Peter, no reason why you can't get a bit of thicker cold rolled, file two angles on the edges so it slides in and holding the strip with one screw drill through the others to indent the strip.

            Fit a simple stop on the drill bit of a piece of bar with a grubscrew in the side to stop it going too deep.

            Then fit a screw into a indented hole and do the original screw hole.

            Carefully deburr, cover the face with a marker pen or layout fluid, fit and adjust, move the table, then undo the screws and remove the gib strip and check for rubbing.
            Remove any high spots and repeat until it marks along the whole length.

            .
            .

            Sir John , Earl of Bligeport & Sudspumpwater. MBE [ Motor Bike Engineer ] Nottingham England.



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            • #7
              John,
              Thanks for that I will give it a go, I assume gib strips would be just plain old mild steel (thats all Ive got)
              Peter
              I have tools I don't know how to use!!

              Comment


              • #8
                Its a pretty common mod on a X1 to make new gibs from brass by the cnc boys.

                Here is one link to a X1, converted to cnc, with a custom made brass gib and pictures of the gib.

                http://www.embeddedtronics.com/micromill.html

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                • #9
                  Typically, gibs are made of cast iron which leaves them a bit brittle. This is the reason that your rather thin gib concerns me from a durabilty standpoint. However, you could remake it from bronze as mentioned. In the ideal, they should be scraped in to match the mating face of the dovetail, but given the original manufacturing method, I would advocate that if you mill it carefully that should be good. You could lap it on a piece of carborundum paper on glass, but you risk imbedding grit in the soft brass or bronze that way. I think I will just mill it and then stone it with a flat stone and let it wear in.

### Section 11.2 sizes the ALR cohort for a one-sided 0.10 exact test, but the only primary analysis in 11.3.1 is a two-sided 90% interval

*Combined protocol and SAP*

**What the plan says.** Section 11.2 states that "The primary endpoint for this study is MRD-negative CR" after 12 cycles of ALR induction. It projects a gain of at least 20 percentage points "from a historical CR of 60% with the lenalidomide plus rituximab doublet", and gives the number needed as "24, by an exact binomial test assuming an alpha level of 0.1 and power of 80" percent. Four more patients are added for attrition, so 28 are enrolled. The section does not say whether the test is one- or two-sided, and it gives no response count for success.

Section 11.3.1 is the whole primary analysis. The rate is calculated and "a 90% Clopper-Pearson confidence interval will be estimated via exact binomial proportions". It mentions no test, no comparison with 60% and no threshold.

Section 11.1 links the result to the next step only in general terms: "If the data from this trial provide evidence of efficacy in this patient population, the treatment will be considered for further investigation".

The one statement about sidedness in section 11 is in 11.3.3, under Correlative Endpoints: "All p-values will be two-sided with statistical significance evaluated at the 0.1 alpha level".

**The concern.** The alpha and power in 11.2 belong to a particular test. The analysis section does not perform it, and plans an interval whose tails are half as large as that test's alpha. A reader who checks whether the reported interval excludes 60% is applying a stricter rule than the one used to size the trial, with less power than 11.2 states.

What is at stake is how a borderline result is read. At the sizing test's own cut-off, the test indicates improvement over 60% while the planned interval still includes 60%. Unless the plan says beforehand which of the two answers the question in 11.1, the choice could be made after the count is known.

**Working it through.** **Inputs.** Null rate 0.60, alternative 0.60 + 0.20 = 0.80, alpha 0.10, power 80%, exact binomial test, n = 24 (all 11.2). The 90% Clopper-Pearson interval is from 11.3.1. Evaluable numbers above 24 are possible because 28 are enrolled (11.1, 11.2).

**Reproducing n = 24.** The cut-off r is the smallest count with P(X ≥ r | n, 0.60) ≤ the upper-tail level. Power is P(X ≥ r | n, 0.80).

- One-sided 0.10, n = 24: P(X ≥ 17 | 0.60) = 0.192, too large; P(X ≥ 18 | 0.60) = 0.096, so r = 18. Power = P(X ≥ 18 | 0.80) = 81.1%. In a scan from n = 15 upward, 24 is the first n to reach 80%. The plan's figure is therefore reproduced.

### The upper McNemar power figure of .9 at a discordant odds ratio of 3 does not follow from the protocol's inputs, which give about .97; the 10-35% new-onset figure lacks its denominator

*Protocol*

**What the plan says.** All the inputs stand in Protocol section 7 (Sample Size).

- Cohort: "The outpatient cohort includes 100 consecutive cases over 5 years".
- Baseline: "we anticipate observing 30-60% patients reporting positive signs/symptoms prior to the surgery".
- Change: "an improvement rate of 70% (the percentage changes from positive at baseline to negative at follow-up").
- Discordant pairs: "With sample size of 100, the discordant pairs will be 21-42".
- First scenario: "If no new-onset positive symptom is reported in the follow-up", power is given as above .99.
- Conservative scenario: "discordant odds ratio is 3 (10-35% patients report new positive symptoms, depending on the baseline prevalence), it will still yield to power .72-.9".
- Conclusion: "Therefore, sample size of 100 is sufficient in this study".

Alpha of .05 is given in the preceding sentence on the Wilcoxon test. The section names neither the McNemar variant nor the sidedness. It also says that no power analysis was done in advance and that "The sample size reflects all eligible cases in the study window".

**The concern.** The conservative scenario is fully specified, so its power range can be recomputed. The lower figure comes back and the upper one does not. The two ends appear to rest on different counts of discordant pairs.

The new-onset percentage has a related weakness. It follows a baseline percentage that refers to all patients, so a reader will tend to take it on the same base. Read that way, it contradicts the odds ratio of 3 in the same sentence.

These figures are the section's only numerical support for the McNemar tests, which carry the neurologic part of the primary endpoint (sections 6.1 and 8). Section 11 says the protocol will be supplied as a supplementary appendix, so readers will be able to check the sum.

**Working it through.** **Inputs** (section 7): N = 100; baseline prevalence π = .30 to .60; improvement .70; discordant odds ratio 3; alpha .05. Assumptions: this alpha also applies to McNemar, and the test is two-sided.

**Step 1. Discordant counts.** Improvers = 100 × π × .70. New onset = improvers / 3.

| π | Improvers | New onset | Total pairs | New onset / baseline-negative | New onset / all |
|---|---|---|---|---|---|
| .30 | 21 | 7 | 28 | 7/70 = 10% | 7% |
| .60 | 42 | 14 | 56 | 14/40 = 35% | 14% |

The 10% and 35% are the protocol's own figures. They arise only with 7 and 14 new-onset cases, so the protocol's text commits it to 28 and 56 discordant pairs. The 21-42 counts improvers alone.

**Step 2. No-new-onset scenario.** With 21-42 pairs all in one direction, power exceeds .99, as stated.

Paul
                  Paul Carpenter
                  Mapleton, IL

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                  • #10
                    Finally made the new gib strips - used mild steel as the brass strip I ordered has not turned up.
                    A bit of strenuous exercise with a file and I mad the first one, had to make another as the first had shrunk(used the y axis as a measure and not the base?)
                    Upon screwing the adjustment screws in I found just where all the movement had come from. The 3mm screws used for adjustment had one end turned down to 1.5mm with a rounded end it was one of these ends that had bent so giving all the slack. Just another bad design I will replace these with some cap head screws when I can get some.
                    I looked at my lathe and the gib strip on that is 1/4" thick so thats not going to move.
                    Peter
                    I have tools I don't know how to use!!